“It was very painful to pay the criminals, but we did the right thing for our customers,” Andre Nogueira, the CEO of JBS USA Holdings Inc, told the Wall Street Journal on Wednesday. He added that the ransom payment was made after the majority of JBS plants had resumed operations.
The ransomware attack on JBS delayed meat shipments to wholesale customers across the US for several days and caused temporary shortages and a spike in prices. Paying the eight-figure ransom was done to shield JBS from further disruptions and limit the potential impact on farmers, restaurants and grocery stores, Nogueira said.
The Brazilian-owned JBS is the second-largest supplier of beef, chicken and pork in the US, processing about a fifth of the country’s entire meat supply.
JBS has hired cybersecurity experts to figure out how the hackers breached their systems at the end of May. Nogueira told the WSJ they were “confident” no customer, supplier or employee data was compromised in the attack. The FBI has attributed the breach to REvil, described as a criminal ransomware gang.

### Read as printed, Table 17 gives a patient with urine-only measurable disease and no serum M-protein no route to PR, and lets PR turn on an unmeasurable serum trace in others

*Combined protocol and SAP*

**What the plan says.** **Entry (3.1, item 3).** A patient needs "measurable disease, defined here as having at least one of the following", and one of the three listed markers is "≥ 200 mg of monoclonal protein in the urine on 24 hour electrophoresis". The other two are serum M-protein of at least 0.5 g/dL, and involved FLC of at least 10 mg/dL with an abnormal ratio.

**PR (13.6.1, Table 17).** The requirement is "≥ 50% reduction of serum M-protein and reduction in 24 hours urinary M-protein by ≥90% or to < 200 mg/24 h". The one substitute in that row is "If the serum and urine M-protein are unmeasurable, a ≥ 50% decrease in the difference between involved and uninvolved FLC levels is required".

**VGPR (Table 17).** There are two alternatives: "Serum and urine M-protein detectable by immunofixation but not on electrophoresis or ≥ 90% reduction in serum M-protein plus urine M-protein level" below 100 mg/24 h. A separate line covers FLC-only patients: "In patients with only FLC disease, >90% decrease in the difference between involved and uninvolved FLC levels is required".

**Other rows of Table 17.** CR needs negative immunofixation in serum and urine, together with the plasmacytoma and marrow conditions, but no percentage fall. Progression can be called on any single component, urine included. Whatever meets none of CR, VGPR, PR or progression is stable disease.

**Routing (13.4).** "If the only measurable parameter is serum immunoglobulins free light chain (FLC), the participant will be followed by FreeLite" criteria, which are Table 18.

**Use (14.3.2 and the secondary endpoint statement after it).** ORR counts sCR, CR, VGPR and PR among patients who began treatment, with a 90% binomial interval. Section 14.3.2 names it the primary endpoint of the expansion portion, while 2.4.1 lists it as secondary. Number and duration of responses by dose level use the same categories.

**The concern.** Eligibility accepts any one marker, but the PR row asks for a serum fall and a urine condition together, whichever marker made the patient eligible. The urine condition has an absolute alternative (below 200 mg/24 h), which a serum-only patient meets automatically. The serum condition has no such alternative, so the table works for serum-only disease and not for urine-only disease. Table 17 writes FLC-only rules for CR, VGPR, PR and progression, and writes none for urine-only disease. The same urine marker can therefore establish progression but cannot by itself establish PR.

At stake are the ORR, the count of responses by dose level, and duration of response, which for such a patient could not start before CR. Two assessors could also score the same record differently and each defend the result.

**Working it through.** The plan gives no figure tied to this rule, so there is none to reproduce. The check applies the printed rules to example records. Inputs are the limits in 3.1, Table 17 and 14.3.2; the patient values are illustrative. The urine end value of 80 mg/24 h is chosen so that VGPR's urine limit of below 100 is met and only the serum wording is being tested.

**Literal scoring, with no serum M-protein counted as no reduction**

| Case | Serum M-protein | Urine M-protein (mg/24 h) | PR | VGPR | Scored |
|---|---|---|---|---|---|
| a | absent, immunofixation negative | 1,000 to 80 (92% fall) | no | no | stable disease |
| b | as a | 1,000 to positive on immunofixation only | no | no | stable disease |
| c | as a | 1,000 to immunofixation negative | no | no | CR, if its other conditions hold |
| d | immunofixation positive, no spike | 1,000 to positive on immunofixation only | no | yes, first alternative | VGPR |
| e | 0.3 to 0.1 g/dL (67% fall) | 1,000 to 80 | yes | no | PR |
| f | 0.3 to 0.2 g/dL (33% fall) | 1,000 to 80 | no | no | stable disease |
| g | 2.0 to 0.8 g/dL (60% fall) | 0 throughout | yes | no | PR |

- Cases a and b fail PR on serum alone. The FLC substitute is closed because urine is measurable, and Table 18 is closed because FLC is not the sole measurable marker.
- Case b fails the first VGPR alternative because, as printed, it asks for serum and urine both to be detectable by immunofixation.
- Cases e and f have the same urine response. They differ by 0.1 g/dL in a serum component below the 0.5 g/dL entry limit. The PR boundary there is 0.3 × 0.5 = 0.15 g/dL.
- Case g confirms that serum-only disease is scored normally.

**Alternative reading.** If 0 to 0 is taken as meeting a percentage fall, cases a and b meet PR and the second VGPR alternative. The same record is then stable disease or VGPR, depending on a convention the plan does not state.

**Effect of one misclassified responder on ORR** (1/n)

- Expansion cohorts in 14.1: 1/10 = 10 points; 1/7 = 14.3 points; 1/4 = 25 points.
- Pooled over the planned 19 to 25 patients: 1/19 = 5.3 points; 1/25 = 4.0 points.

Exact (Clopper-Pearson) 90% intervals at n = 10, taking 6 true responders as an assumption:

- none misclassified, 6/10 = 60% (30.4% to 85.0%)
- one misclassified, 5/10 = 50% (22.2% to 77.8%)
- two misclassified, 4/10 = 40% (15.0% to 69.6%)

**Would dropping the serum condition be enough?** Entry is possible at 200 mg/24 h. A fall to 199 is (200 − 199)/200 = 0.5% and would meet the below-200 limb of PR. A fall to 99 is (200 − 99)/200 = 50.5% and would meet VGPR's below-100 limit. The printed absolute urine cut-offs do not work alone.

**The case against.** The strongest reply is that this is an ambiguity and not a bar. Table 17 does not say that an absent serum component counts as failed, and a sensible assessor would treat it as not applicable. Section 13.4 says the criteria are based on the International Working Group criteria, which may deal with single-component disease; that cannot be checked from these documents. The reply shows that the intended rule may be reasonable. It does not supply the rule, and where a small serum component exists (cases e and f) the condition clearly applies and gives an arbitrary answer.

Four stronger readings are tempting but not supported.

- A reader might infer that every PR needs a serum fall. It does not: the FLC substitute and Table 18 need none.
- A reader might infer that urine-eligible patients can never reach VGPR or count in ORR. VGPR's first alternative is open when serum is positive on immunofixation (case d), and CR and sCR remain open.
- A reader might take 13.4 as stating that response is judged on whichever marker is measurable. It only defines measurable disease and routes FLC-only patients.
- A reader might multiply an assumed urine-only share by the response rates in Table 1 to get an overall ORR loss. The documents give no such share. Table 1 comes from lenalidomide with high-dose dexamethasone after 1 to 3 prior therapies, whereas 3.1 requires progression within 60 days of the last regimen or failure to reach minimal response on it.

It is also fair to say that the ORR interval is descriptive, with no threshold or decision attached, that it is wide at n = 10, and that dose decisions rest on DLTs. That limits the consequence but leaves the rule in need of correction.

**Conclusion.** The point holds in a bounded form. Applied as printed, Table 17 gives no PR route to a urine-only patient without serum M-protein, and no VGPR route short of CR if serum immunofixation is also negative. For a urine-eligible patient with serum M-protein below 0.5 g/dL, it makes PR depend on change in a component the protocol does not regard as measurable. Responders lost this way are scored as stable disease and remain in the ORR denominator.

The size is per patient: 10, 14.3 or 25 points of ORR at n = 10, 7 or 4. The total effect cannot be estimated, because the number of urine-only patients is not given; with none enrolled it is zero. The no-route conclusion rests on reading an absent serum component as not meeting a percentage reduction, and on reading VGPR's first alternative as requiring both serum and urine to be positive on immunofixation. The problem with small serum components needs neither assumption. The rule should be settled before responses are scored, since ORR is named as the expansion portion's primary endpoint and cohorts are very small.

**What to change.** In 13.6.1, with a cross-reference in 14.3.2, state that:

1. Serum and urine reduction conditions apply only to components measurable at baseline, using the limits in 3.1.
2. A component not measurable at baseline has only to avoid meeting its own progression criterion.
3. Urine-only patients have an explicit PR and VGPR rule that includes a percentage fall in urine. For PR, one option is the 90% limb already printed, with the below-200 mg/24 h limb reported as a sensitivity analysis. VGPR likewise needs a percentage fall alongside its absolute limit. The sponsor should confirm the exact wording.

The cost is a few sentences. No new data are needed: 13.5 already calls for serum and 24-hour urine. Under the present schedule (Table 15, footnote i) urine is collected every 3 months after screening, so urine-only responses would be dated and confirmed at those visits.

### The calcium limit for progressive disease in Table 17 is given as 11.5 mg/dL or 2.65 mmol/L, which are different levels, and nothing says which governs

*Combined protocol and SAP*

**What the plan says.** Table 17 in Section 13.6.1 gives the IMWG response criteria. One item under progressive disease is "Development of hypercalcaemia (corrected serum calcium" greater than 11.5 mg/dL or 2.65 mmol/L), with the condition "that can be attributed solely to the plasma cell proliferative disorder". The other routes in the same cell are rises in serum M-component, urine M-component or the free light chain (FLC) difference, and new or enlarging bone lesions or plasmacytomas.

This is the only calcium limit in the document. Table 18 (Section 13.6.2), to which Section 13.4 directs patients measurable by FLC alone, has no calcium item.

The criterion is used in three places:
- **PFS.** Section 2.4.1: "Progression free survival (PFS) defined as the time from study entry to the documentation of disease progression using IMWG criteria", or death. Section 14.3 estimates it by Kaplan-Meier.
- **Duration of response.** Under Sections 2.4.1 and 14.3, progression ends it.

The wave of ransomware attacks on US industry came four months into Joe Biden’s presidential term. The hackers targeted oil and meat production – two industries already in the sights of Democrat policymakers as contributors to climate change.
Earlier in May, a ransomware attack resulted in the shutdown of the Colonial Pipeline, which supplies the southeastern US. As hundreds of gas stations ran out of fuel, Colonial paid $4.4 million worth of bitcoin in ransom.
On Tuesday, the US US Department of Justice announced it was able to reclaim some $2.3 million worth of that bitcoin from a wallet in California. Just because the DOJ was able to recover the funds this time, Deputy Attorney General Lisa Monaco cautioned, doesn’t mean companies should pay ransom going forward. If they do, they ought to work with the FBI if they hope to get the money back.
In Colonial’s case, hackers were able to access the company computers using a legacy virtual private network accessible by only a handful of employees. Colonial executives told Congress that they had to shut down because their current employees did not know how to operate the pipeline manually.
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